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Teke Standing Male Figure Congo African Art

Regular Price: $245.00

Special Price: $185.00

Product #: 99159
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Title Teke Standing Male Figure Congo Africa
Type of Object Carved sculpture
Country of Origin Democratic Republic of the Congo
People Teke
Materials Wood
Approximate Age 20th Century
Dimensions 16.5 inches T. x 5.5 inches W.
Overall Condition Good. Most of our pieces have spent decades on at least two continents, and have been treasured by several owners.   Small splits, scrapes and cracks are a normal part of their patina attesting to their age and extensive use.  We examine each piece carefully when we receive it and report any damage we find in our listings.  Please look carefully at the pictures which may also reveal condition and damage.
Damage/Repair scraped, chipped, and worn patina; see pictures for details.


Additional Information: A male standing figure from the Teke  people who are today located in the Kwango River basin but are also found in a swath across the three countries of the Democratic Republic of the Congo, the People’s Republic of the Congo and into Gabon.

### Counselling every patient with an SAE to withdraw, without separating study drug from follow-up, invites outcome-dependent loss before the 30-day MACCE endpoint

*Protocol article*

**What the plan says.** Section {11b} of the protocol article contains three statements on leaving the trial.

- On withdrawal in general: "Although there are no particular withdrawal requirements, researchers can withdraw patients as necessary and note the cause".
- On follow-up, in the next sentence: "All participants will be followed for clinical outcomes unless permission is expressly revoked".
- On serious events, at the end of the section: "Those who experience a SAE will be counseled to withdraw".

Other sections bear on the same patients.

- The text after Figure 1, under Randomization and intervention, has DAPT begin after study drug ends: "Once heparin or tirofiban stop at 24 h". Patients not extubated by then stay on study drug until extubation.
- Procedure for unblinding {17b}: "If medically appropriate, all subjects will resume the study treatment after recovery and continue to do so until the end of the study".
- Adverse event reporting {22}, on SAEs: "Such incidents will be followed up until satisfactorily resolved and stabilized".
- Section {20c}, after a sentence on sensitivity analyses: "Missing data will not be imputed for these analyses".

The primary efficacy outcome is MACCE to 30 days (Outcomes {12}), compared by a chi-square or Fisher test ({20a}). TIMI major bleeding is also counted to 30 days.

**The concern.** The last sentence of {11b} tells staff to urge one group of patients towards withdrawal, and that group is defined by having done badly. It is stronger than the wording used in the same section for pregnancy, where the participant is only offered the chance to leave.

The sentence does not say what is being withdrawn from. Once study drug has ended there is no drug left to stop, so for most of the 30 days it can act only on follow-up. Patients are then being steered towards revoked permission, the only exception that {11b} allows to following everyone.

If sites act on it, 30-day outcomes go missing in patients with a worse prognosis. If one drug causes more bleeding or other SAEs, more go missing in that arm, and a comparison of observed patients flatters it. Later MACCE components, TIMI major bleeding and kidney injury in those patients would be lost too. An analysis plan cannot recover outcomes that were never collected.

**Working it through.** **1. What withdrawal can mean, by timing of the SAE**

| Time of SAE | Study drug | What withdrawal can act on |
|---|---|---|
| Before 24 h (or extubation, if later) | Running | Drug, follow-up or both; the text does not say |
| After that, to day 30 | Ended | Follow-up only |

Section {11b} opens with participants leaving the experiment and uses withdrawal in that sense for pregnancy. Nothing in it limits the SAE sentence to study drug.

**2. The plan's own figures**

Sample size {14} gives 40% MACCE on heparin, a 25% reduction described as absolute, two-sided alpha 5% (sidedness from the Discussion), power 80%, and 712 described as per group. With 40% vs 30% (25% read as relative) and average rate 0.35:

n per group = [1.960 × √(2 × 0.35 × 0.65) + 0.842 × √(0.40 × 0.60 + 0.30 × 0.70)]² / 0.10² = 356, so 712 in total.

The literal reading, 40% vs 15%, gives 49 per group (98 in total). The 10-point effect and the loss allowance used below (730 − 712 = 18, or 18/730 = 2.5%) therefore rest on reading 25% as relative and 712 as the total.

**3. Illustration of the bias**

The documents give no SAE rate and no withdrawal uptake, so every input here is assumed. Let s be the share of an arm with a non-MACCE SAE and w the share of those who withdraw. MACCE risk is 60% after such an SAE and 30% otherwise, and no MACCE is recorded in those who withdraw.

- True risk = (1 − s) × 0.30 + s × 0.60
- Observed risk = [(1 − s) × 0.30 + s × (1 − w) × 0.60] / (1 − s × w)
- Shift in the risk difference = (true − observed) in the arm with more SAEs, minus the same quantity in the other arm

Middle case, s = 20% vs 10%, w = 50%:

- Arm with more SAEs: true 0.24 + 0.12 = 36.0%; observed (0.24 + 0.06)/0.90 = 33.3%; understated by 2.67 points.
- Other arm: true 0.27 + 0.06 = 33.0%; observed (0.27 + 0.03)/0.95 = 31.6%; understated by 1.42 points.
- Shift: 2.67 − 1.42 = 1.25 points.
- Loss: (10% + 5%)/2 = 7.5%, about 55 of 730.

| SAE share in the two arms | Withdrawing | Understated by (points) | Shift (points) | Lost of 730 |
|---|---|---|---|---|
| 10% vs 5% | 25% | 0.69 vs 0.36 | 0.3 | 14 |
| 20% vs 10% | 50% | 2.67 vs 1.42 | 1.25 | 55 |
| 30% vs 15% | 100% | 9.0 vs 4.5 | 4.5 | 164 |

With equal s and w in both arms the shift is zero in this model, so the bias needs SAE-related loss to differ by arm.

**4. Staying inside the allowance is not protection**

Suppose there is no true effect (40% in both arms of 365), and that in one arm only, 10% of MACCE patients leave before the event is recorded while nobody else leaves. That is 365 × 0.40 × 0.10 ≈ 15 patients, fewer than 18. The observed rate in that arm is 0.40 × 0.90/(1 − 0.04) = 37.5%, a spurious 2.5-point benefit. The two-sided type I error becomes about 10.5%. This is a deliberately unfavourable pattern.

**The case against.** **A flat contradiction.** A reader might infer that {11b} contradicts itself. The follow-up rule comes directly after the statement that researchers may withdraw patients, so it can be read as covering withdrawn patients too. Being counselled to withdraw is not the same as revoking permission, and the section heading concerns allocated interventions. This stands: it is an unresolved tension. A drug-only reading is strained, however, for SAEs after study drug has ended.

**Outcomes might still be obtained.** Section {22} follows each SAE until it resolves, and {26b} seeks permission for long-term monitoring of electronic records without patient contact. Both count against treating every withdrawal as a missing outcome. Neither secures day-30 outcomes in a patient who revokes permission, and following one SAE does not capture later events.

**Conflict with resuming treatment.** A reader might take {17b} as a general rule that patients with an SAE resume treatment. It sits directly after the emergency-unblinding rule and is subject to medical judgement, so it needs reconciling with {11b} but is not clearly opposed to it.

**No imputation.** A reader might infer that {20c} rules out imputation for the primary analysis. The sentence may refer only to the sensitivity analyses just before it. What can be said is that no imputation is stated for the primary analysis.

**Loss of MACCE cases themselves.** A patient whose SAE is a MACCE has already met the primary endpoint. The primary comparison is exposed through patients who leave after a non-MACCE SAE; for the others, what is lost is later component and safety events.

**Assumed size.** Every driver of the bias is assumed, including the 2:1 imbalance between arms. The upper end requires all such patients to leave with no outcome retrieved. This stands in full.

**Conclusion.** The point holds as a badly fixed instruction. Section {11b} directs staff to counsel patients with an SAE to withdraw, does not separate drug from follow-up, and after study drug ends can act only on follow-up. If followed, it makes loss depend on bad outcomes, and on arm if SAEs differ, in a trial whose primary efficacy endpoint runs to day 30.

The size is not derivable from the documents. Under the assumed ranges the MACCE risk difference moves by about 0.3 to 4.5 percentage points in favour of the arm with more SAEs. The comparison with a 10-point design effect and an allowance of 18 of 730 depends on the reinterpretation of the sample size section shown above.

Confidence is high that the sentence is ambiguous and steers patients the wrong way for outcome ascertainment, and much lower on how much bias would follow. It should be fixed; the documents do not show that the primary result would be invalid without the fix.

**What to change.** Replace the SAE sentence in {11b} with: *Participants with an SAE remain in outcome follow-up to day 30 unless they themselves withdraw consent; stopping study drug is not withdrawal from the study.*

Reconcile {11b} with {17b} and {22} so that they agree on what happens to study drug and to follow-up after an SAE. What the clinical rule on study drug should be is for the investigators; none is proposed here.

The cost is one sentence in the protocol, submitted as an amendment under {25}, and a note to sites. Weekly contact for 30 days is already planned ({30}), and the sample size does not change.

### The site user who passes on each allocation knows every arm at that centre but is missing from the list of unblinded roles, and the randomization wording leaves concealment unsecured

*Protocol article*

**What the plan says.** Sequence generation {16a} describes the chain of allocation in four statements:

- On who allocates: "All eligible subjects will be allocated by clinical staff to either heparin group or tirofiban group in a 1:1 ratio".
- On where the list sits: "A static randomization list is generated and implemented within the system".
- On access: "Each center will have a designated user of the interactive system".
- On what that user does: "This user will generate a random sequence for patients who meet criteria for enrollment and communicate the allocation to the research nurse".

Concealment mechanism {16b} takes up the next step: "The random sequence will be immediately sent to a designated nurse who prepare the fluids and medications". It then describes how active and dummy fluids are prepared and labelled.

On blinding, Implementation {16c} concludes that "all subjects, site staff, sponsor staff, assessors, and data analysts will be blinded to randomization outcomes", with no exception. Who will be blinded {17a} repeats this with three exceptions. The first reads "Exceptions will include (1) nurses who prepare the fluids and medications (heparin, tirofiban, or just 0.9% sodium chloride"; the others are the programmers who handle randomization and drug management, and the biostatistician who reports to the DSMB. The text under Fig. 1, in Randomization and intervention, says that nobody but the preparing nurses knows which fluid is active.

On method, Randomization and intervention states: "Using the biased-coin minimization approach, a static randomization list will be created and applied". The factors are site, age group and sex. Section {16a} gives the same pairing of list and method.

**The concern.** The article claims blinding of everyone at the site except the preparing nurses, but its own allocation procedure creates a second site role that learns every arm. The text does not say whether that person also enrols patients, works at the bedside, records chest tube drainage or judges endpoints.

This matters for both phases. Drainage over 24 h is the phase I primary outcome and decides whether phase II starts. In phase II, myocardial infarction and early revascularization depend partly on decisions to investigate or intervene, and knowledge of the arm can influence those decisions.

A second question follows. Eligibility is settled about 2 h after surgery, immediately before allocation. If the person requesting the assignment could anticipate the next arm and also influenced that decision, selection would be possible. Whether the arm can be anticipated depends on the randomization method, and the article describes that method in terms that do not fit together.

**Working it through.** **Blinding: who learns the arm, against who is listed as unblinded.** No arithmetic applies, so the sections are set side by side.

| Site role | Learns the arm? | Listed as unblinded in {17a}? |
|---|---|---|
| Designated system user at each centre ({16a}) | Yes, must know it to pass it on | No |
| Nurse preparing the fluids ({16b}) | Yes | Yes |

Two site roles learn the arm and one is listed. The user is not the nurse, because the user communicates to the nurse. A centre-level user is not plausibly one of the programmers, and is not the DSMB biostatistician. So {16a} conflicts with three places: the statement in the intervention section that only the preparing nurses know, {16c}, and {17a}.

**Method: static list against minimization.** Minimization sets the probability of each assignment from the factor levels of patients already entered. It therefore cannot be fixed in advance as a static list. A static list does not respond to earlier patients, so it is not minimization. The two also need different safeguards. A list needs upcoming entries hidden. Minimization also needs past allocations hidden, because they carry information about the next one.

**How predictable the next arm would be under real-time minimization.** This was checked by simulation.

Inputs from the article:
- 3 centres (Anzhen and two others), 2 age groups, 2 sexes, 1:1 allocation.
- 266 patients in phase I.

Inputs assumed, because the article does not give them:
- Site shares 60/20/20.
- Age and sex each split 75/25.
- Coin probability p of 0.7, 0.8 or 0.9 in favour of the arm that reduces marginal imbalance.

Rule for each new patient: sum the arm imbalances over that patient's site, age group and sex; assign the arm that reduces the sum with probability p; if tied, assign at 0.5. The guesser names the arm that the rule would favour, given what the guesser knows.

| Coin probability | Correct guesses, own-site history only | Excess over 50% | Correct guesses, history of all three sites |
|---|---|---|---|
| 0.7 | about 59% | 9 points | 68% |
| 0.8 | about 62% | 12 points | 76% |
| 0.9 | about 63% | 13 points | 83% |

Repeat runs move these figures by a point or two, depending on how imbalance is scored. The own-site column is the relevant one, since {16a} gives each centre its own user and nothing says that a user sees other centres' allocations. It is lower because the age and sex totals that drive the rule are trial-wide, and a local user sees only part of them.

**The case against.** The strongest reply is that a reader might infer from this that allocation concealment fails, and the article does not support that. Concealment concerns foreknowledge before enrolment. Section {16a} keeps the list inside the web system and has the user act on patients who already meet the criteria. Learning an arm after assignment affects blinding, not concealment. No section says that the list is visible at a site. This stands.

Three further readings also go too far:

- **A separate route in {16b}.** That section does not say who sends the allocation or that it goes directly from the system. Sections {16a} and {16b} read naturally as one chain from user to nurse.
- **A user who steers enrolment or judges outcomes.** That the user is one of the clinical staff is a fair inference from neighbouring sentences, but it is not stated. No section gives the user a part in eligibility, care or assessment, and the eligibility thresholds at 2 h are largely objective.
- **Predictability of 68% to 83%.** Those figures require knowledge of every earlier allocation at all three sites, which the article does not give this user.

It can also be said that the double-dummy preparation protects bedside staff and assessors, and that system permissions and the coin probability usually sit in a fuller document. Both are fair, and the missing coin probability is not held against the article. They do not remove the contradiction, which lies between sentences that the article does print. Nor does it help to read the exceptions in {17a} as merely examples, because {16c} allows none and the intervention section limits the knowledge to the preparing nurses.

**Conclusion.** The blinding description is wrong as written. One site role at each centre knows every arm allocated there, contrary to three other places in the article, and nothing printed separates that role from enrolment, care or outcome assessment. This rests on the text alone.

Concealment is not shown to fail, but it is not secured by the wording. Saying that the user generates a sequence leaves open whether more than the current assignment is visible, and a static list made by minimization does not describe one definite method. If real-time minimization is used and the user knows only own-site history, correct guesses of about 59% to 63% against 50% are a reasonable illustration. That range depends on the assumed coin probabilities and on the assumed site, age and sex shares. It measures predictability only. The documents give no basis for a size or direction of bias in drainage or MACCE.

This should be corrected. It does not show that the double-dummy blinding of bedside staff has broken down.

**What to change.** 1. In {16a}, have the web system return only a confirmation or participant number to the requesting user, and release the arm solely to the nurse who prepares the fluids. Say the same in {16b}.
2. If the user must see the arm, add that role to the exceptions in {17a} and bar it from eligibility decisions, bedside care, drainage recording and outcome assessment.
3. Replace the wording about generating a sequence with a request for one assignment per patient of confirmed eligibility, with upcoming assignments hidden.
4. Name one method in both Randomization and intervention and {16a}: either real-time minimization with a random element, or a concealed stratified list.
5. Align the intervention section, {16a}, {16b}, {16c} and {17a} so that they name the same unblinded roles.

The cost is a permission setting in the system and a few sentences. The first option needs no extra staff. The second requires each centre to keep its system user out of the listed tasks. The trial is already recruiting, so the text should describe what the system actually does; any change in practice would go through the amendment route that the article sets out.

Teke  artistic activities are directed primarily to the carving of figures intended to have magical substances, known as Bonga, attached to them. Often called ‘fetishes’ in the West these powerful figures have different titles according to their purpose and who owns them. For example figures known as Matomba prevent and cure illnesses and other figures identified as nkira ntswo, represent ancestors and were used during a ritual to propitiate nature spirits. Figures are not considered complete or powerful until given energy through the application of the magical substances into the stomach cavity, or placed as a ball around the figure. Teke figures are magically 'switched on’ by the ngaa, the local ritual specialist after which they will be addressed and given offerings that through time add to the power that the figure contains. The facial scarification of vertical lines known as mabina are used by a number of the smaller subgroups such as the Mfinu or the Yanzi who share similar sculptural styles with the Teke. This figure male figure does not have  magical materials attached to it’s body , but it has been covered with the red powder which has also magical attributes.


Recommended Reading: A SURVEY OF ZAIRIAN ART-THE BRONSON COLLECTION by Cornet, See: C. Clarke, D. Binkley, B. Freyer and D. Newton. ‘A Personal


Journey Central African Art From the Lawrence Gussman Collection’. 2001